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Lake Erie's Death Termed Result of Free Enterprise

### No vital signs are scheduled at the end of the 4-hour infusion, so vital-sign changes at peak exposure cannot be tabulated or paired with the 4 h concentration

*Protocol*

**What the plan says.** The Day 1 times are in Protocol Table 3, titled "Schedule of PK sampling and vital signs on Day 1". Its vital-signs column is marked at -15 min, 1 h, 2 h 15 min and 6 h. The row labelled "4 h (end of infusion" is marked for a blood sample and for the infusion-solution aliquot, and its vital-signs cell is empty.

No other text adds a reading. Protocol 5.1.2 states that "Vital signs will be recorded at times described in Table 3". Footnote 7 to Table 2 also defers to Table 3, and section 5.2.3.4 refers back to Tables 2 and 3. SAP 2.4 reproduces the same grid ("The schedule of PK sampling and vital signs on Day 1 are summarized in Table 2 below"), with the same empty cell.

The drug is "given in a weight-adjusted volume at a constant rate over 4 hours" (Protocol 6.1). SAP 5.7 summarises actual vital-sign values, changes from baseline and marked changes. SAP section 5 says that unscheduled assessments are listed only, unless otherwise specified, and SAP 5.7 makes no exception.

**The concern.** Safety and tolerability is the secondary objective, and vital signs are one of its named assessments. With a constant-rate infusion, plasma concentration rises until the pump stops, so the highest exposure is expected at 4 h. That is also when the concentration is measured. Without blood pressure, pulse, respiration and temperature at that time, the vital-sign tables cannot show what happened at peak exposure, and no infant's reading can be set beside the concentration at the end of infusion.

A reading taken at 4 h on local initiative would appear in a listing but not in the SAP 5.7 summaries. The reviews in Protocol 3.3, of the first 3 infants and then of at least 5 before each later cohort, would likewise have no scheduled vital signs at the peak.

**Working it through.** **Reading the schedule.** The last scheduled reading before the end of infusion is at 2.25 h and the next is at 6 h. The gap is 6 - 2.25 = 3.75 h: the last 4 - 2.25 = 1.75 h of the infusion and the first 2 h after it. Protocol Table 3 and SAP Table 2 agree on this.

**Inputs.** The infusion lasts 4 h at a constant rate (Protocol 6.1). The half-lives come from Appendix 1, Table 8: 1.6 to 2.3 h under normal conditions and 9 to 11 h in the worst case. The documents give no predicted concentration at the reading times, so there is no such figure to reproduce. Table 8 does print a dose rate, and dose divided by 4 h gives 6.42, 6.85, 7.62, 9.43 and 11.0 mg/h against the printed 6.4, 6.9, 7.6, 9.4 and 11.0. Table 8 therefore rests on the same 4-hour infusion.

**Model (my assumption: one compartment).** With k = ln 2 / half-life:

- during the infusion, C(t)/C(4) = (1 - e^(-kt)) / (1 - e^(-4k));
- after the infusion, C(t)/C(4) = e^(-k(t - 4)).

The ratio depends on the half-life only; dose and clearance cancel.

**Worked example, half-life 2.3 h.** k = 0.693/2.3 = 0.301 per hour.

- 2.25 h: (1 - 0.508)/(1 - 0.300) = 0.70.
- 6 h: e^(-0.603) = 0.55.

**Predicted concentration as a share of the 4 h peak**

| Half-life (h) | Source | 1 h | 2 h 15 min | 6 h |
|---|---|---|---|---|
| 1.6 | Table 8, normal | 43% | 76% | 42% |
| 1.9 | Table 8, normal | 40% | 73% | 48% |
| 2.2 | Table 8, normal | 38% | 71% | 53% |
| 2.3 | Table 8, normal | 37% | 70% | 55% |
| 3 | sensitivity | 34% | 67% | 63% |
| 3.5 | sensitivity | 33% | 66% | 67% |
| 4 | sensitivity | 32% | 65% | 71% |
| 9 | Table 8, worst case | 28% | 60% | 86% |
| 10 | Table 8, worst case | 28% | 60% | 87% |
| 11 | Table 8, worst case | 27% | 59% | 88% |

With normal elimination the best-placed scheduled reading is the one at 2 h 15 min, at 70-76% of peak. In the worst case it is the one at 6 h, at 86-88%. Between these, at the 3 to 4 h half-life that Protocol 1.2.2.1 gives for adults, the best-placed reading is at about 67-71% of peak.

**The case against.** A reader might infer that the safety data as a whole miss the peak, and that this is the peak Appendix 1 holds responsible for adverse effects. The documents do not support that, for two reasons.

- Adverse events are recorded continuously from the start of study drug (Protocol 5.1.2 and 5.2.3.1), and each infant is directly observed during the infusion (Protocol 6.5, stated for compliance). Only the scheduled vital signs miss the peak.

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"Lake Erie died for what makes America great," Dr. Henry Regier, noted University of Toronto limnologist, biologist and pollution fighter, said here yesterday. He and other prominent figures concerned with environmental problems in this región, including University PresidentEmeritus Harían Hatcher, addressed an ENACT Teach-In symposium on "Future of the Great Lakes." Speaking before an overflow audience in the Michigan Union Assembly Hall from which many were t'urned away, Regier pointed out that Lake Erie's transformation was largely the result of the American philosophy of rugged individualism and free enterprise involving the right of natural resources exploitation with minimal restraint. "Lake Erie died because it was overloaded with stresses." It was an accidental d e a t h which came out of "the American dream." Regier noted that "death is a transformation process" with other forms of life succeeding that which has died. In the case of Lake Erie it has been lower, less desirable forms of fish life replacing h i g h e r forms which are unable to adapt to polluted waters with low oxygen levéis. Regier credited Ann Arbor with being the birth place and cornerstone of the "concern for ecology" movement. He tioned the U.S. Bureau of Commercial Fisheries, the Department- of Natural Resources Institute for Fisheries Research and the University of Michigan here as the pioneering units concerned with saving the natural resources of the región. Punctuating his talk with sharp phrases, he singled out the late Dr. John Van Osten and the late Dr. James Moffett, both formerly associated with the U.S. Bureau of Commercial Fisheries in Ann Arbor, for special praise in connection with early work in the field. "Political reasons are in back of trying to get the U.S. Bureau of Commercial Fisheries out of this área. It would be a tremendous catastrophe from the viewpoint of the Canadians if the bureau is removed from this región," Regier said. He said it could result in "10 years of just hanging on and going no place." The Canadian scientist blasted the U.S. Army Corps of Engineers for "efficiently causing the death of many fish communities." He said the construction of the Weiland Canal allowed the sea lamprey to enter the Great Lakes and destroy the lake trout and white fish populations in Lakes Michigan and Hurón, but that the transportation industry andother industries benefiting from it have never feit any obligation to contribute to the cost of the battle against the lamprey. The losses to the economy from the sea lamprey "have never been charged against the Weiland Canal," he said. Pointing out that he was not as optmistic as the preceding speaker, Dr. Hatcher, Regier said, "I don't know of any way we have of knowing if we have triggered already the collapse of the biosphere - at least in this prospect of doom we have Dr. Hatcher's faith." The former U-M president said, "I do not despair," saying "citizens have become aware of the problems" and "we have methods of accumulating knowledge on hpw to proceed." He called the statement by Henry Ford II that his firm would do everything possible to fight pollution as a "landmark" in the battle. Hatcher said that "for the I first time in our national 1 ry the youth of our country I have become concerned" about I the environment "I think this is one (concern I for the environment) that has I bitten so deeply into the I science that it won't be shoved aside like the 'great society' President Johnson first proposed here in Ann Arbor but I that lost out because of the Vietnam War," he said. Hatcher, who is now presidentoftheGreatLakes Megalopolis Research Project, said, however, that too little money is being spent on the fight for a qualii.y environment. "I think it is significant that in the past two decades, from ' 50 to 95 per cent of our research dollars have been spent on war research. We must spend at least that much effort on the environment." Dr. John C. Ayers, oceanographer with the U-M Institute of Science and Technology Great Lakes Research División said, "Part of our trouble sterns from two previous concepts on the philosophy of water use." These he said are that "everybody has free run of the creek and out of sight, out of mind." He said people and industries using water from the Great Lakes for disposal of waste and for various needs have only thought of them in terms of their own particular needs. "Navigators don't care if the water is good and thick from pollution - it supports heavieri boats. AgricultU'-al users don'tl care" what happens to the fish. I "Waste disposalhas thel capa city to destroy and untill today I had no firm belief thatl any progress had been made inl treatment of waste in the pastj 40years. "In the past we have said dilution is the solution to 1 tion - I say that exclusión is the solution to pollution," Dr. I Ayers said.